(See our feature on Papi Fimbres here.)
Initially sounding like “a sped-up Can,” Fimbres describes the material on the band’s upcoming debut—recorded in a cabin in Zigzag, Ore., under certain, um, mycological influences—as “more bombastic but really intricate, like a psychedelic woven tapestry.”
At one point, Fimbres’ globe-trotting dance band was Portland’s sweatiest live act. Although on indefinite hiatus, the group is releasing a long-delayed album on cassette this year.
Featuring Fimbres alone with his drum set, accompanied by dubby textures, the occasional flute solo and whatever else happens to pop into his head, P/U/C is his most loose-limbed, freeform project. North West Coast Music, an album-length dedication to his wife coming out this month, is the solo venture’s most cohesive statement yet, Fimbres says.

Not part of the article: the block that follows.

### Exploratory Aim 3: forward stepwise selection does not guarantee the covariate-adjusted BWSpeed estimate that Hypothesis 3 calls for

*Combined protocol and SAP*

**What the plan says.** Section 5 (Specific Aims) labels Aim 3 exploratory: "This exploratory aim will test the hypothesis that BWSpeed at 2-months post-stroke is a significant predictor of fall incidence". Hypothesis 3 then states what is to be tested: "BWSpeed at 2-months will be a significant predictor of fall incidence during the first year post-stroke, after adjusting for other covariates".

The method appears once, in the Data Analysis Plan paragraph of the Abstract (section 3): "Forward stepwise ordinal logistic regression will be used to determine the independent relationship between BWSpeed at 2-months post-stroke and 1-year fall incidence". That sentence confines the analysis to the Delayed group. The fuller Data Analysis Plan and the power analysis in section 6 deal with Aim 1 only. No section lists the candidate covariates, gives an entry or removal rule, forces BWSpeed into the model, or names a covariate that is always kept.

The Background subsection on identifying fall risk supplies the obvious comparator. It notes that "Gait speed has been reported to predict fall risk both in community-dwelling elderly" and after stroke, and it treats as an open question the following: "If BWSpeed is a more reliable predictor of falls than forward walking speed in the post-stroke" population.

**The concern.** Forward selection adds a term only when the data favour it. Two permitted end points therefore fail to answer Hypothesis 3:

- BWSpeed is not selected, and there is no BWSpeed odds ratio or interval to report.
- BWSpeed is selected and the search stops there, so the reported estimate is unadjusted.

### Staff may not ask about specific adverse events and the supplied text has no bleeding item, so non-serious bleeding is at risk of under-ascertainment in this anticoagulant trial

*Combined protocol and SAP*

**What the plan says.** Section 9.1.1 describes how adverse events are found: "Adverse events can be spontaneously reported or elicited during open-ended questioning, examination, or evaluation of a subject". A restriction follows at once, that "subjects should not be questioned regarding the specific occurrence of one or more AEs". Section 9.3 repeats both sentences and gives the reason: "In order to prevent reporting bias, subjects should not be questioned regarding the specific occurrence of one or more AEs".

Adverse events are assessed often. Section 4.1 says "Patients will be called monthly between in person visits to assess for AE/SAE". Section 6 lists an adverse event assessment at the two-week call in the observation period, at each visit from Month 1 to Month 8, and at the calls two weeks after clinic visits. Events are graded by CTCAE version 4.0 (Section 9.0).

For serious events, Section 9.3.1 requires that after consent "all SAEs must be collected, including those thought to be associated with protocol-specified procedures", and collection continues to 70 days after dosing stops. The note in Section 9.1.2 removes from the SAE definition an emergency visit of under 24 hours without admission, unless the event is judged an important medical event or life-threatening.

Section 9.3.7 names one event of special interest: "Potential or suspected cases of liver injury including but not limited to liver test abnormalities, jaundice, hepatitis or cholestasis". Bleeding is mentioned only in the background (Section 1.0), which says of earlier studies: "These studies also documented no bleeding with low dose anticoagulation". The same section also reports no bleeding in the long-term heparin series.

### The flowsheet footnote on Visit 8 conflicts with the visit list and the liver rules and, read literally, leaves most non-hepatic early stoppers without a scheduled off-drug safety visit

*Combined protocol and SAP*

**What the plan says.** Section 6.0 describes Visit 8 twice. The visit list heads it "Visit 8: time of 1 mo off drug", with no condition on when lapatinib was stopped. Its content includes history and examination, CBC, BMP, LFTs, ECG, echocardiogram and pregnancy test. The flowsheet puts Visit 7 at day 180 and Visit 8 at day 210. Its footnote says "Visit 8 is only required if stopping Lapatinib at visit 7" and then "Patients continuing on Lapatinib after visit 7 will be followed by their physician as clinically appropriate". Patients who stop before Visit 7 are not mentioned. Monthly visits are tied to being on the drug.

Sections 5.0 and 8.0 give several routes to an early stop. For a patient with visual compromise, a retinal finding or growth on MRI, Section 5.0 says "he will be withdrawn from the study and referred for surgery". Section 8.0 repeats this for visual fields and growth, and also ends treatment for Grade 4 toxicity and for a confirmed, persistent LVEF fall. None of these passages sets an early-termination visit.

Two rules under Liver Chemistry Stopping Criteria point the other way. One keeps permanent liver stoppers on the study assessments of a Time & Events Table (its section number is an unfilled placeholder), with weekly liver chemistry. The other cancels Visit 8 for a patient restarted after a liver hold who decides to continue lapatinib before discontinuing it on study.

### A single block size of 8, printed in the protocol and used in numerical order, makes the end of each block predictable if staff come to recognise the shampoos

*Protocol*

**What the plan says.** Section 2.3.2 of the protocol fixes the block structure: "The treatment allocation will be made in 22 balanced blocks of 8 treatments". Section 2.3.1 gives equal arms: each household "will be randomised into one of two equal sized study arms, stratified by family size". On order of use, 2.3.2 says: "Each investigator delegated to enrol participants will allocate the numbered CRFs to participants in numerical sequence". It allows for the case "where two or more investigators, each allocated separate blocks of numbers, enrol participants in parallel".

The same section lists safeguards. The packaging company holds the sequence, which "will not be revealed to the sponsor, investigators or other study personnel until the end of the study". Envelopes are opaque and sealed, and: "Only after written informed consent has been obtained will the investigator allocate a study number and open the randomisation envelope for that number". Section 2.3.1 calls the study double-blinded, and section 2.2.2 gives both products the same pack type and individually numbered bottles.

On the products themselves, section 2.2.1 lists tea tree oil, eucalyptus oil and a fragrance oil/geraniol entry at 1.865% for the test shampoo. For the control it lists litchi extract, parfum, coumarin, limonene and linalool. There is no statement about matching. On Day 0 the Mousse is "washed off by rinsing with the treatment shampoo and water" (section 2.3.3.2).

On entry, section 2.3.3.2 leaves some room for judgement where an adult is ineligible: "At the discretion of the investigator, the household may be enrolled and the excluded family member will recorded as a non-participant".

One of Fimbres’ personal favorites is this tripped-out soul-pop group featuring members of Vellela Vellela and Point Juncture, WA, a baritone ukelele and Fimbres on timbales. It rarely performs live. “Everyone in that band is in every other band,” he says.
Orquestra Pacifico Tropical
Introducing the Pacific Northwest to the national rhythm of Colombia (and a bit of its fuzz-toned Peruvian variation, chicha), Fimbres and his orchestra—he’s got horns, accordion and traditional percussion—play cumbias from the 1950s and ’60s, with little modern affectation. “I love knowing we’re playing this music that was created in a different part of the world at a different time,” he says, “and that a fresh breath of air is being blown into it.”